Negotiating a Higher Salary

tips for negotiating salaryWhether you are taking on a new job or you have been working at the same company for an extended period of time, you need to make sure you are getting paid what you are worth. If you have had your job for a while, and think you deserve more money, there are certain tactics you can use to leverage what you are worth to your employer. However, you need to prove that you are an essential worker, so if you have been complacent or lazy in the recent weeks, turn it around and wait for better timing. Timing is everything, because you want to ask for more money or benefits at the peak of your performance, so your company realizes how valuable of an asset you really are.

Advice for New Job Salary Negotiation

If you have been offered a new job but the salary seems too low, you have every right to negotiate a higher pay. However, you need to be careful, because there are right and wrong ways to do it. First, you should ask in person as opposed to over the phone or via email. Sometimes phone and email are your only options, but talking to human resources in person is the best way to negotiate your salary. Do some research before your interview and know what the average salary is in your area. There are many good sites for this type of information, such as or Next, you need to determine whether or not you are considered entry-level, or if your prior experience is applicable to the new job. If you do have experience, you should ask for a salary somewhere near the average. It helps to show HR a slightly higher figure than what you expect to work for because there is a chance that they will accept the higher offer. However, you should expect that HR will consider your higher offer but counteroffer with a lower amount, since this is usually standard operating procedure. However, if the offer they give you isn’t what you expected, don’t be afraid to counteroffer back, and stick to your original figure. However, if they offer you a final amount, and you really need the job, just take what they give you. If you are unhappy, you can try to negotiate at a later date, but at the very least you locked down a solid job.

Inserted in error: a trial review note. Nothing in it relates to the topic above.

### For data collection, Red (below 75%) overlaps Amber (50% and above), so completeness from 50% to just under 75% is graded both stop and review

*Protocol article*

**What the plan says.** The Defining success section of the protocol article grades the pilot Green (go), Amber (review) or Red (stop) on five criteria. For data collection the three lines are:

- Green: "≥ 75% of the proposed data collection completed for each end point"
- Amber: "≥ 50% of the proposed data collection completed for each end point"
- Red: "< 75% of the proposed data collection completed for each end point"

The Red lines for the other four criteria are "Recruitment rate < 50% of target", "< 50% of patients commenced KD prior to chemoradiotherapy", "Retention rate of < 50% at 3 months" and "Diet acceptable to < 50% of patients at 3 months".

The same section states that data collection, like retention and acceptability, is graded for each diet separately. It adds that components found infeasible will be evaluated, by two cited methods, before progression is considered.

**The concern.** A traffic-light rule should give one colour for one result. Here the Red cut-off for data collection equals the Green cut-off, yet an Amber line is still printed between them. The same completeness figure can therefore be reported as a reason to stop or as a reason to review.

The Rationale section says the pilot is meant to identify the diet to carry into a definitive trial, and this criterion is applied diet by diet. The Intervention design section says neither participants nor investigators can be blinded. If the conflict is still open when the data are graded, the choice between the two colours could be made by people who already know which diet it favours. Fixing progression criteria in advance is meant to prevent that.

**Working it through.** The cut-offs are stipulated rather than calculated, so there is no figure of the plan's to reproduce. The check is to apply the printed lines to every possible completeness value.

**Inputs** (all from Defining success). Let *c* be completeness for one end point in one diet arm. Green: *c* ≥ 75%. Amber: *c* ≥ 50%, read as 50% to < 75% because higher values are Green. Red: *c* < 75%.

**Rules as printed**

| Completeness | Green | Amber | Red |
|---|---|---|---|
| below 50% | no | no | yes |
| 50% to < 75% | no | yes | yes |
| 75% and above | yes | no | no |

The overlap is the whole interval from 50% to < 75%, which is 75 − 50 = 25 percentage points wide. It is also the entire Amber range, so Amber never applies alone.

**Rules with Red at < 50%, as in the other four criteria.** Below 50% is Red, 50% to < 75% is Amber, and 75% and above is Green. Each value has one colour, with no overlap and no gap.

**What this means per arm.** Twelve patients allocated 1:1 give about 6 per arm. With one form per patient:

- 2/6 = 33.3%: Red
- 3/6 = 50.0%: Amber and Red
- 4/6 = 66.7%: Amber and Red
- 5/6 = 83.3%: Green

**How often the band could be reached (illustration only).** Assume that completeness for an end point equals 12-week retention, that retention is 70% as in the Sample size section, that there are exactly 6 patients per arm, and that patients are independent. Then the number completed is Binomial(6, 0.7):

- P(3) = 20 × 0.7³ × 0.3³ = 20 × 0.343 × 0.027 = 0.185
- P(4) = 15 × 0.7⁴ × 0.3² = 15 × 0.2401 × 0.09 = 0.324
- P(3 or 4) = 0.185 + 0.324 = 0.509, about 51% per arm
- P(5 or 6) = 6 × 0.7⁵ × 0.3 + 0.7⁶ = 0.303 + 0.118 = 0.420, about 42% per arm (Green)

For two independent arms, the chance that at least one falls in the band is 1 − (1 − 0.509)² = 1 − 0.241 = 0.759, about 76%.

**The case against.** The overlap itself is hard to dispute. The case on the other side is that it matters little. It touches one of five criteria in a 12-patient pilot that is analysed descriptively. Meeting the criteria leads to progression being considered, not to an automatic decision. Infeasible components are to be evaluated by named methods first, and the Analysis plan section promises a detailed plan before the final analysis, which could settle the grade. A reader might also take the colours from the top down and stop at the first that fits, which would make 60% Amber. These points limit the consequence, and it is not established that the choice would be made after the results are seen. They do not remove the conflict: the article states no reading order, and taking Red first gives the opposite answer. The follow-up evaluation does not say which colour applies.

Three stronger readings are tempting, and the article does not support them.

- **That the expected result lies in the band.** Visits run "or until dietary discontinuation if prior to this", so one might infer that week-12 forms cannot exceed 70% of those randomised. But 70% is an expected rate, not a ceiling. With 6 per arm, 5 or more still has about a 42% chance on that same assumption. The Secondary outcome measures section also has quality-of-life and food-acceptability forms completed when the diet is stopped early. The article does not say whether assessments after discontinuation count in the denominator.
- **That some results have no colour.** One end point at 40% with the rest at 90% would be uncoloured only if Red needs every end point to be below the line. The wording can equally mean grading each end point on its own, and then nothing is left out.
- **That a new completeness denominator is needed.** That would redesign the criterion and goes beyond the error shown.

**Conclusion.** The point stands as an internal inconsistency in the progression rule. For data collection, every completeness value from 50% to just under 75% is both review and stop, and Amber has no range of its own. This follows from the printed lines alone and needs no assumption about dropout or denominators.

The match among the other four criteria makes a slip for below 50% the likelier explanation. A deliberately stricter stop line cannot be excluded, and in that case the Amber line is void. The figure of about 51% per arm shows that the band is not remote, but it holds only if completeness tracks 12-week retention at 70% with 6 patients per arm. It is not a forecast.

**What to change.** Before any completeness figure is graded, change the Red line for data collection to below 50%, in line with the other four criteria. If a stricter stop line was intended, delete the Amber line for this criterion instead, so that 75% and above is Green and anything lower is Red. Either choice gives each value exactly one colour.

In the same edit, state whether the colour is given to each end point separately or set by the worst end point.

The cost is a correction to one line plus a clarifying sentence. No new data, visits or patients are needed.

Advice for Current Job Salary Negotiation

If you have been working at the same company for an extended period of time, statistics show that you are probably making under what you actually deserve. Sometimes asking for more money can be nerve-racking, but if you truly feel that your efforts warrant a raise, then you should definitely go for it. If you are already being paid higher than average, then your chances are not as good as someone who is being paid less than average. If you are being paid less, then you should notify your managers that you are not happy with your current pay, and that you think you deserve more. The worst that can happen is they tell you no, so you really have nothing to lose. If they refuse to pay you but you have been doing a good job, then maybe it’s time to move onto another company that will pay you what you are worth. Just make sure that before you make any rash decisions you weigh the pros and cons.

Companies around the world have a budget to meet, and will always prefer to pay employees less if they can get away with it. It just the way business works. Less overhead means more profit at the end of each month. If you think you deserve a higher pay, you need to ask. Being silent will surely result in you bringing home the same paycheck week after week. If you have applied for a new job and the offer is low, tell them that you expect a higher paycheck, and that your past experience warrants this type of salary. However, if you need the job, be willing to bend and take the lower pay, because there will always be the chance to negotiate at a later date. 

The following two tabs change content below.

Matthew Welch

Matthew Welch is an SEO strategist, content marketer, blog manager, and sports enthusiast from Boston, MA with a collegiate background in Natural Resources and Environmental Studies from the University of Connecticut.

Latest posts by Matthew Welch (see all)

Leave a Reply

Your email address will not be published. Required fields are marked *